Even though I haven’t been a Catholic for a long time, I’ve been a Christian for many years and have had years to build my praying muscles. Perhaps you don’t have a lot of strength in your praying muscles yet. If praying the rosary seems far-fetched, you can begin by just thinking about the meditations of the day. Try to engage your imagination as you think about them. You may be surprised how powerful using your imagination can be in bringing you closer to Our Lord.

Love,

Valerie

**My dear son-in-law, Darian, was the first person I sponsored into the Catholic Church. He was the first in my family to see the Truth I saw. I wanted to help him along the way and started a book called, "Dear Darian."  In it I wrote about things I was learning, especially things I was learning through praying the rosary, hoping it would help him on his journey too. Well, Darian's spiritual life was on steroids and my little essays didn't seem needed as he was reading much greater minds than mine. So, my "Dear Darian," has instead become blog posts. 

[1] Colossians 3:2


grateful

Mama b4 and afterMy poor mom was a victim of COVID. Although she had asymptomatic COVID at one time during the pandemic, that isn't what I'm talking about. She was a victim of the lockdowns. She was in a facility in Northwest Arkansas where she had enjoyed regular visitors. Mama was very social and all about family. With Alzheimer's, family visits were her best medicine. But when lockdowns were implemented, no one was allowed in to see her. Fortunately, we were allowed to FaceTime with her. She could hardly understand that and sometimes it just confused her more. She cried out for family members up to 12 hours a day, and was often hoarse from the effort. She declined rapidly. 
 
By six months into lockdowns, she had fallen twice, breaking a hip each time, she had two hip surgeries, and lost 26 pounds. But still, no family was allowed into the nursing home. One night, my sister nearest to Mama's facility, Diane, got a call from a nurse saying that Mama's vitals were not good and that Mama might be dying. Since she might be dying, Diane was allowed to go be with her. (If a patient is "dying" the family is allowed to visit.) My other sister, Stacie, from North Carolina, immediately headed to Arkansas to be with Mama too.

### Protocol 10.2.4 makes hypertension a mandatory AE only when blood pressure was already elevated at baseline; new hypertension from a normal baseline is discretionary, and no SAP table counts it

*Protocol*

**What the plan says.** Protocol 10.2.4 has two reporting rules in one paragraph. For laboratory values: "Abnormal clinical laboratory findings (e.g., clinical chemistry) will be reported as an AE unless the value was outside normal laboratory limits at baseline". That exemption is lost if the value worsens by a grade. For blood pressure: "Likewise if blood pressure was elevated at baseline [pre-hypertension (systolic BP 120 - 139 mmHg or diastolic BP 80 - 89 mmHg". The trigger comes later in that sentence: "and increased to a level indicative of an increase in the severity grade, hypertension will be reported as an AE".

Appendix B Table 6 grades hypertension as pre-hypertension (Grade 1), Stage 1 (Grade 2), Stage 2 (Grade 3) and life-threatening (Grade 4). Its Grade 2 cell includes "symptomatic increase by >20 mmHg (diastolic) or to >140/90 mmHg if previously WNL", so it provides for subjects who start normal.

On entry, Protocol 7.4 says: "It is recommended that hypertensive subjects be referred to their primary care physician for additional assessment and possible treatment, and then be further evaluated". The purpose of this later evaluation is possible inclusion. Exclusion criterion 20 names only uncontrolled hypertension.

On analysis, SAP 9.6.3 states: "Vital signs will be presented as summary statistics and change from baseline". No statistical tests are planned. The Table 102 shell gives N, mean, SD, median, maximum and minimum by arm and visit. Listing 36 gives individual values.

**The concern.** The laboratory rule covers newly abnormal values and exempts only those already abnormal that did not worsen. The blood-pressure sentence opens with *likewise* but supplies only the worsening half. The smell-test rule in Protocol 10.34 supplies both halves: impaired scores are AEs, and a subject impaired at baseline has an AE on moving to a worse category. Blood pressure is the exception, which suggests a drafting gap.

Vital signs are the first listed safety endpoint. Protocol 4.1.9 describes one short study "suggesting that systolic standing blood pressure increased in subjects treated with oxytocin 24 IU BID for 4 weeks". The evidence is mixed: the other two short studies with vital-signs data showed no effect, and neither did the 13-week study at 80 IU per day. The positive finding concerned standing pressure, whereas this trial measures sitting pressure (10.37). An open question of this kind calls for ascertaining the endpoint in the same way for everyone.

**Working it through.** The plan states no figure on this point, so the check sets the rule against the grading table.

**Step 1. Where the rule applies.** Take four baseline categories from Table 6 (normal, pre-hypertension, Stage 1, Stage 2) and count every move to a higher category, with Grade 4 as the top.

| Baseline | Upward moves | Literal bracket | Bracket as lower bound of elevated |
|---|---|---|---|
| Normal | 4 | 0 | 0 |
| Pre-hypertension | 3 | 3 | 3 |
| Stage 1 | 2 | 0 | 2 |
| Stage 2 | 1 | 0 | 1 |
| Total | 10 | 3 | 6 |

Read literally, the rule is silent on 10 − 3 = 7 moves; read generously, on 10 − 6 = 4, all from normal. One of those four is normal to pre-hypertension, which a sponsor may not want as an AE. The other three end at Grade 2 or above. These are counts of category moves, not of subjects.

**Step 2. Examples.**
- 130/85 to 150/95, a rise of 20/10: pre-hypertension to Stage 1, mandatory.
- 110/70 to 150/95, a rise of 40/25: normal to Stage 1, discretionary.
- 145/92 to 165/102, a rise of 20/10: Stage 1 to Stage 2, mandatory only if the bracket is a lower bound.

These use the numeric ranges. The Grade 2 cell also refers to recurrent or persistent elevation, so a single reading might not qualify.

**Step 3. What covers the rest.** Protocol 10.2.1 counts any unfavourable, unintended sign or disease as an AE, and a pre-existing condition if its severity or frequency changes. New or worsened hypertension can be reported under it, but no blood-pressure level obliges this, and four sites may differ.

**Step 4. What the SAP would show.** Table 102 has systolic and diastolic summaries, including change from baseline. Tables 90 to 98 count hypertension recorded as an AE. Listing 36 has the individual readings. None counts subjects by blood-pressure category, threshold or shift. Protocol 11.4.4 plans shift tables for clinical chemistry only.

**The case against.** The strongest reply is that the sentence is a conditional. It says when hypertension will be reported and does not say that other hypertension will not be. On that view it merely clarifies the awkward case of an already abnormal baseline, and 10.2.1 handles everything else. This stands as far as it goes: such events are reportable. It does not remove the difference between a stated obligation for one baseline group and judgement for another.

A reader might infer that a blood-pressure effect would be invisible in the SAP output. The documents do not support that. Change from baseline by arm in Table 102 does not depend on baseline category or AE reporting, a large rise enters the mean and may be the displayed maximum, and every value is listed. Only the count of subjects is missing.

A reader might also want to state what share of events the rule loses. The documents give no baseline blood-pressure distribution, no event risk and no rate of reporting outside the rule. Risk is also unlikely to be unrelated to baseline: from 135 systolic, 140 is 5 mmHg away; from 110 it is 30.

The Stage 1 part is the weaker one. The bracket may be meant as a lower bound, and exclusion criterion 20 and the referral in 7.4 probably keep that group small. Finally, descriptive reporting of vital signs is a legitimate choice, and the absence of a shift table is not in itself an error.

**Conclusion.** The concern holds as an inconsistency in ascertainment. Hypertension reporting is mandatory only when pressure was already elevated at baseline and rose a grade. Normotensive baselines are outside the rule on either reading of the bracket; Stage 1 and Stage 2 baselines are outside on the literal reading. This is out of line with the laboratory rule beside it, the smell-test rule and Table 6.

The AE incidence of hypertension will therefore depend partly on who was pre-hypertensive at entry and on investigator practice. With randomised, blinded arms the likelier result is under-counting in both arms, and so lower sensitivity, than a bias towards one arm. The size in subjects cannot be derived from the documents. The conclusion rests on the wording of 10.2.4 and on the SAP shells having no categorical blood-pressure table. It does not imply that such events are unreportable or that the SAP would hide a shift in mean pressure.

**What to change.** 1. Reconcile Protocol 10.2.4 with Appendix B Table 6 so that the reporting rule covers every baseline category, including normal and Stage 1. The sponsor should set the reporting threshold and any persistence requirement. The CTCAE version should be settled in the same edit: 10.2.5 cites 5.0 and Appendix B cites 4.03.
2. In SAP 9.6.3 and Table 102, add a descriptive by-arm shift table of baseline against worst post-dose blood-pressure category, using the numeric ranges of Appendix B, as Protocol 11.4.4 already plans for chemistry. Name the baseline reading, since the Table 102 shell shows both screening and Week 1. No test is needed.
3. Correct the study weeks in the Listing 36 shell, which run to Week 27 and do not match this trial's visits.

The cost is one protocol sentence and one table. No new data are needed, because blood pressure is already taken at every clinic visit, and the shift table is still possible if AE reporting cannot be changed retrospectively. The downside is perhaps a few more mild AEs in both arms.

After a couple days of Mama not dying, the administration told my sisters they had to leave and my sisters challenged them. It didn't go so well and instead they transferred Mama to a hospice house so family could be with her as she died. This was great news and once Mama was at the hospice house we all got to visit. Only one visitor at a time was allowed, but if the visitor was Mama's 84-year-old twin sister, another person could be there to prevent Aunt Jill from getting overwhelmed. It was a wonderful set up. We all spent lots of quality time with Mama. 
 
She was so precious. I'll always cherish the memories. Her mind didn't miraculously return, but her soul needs were clearly being met. We talked, she caressed us, patted us, called us Darling, Sweetheart, Honey and told us how much she appreciated us. Having not been able to see her because of  lockdowns, it was such a blessing. Such a blessing!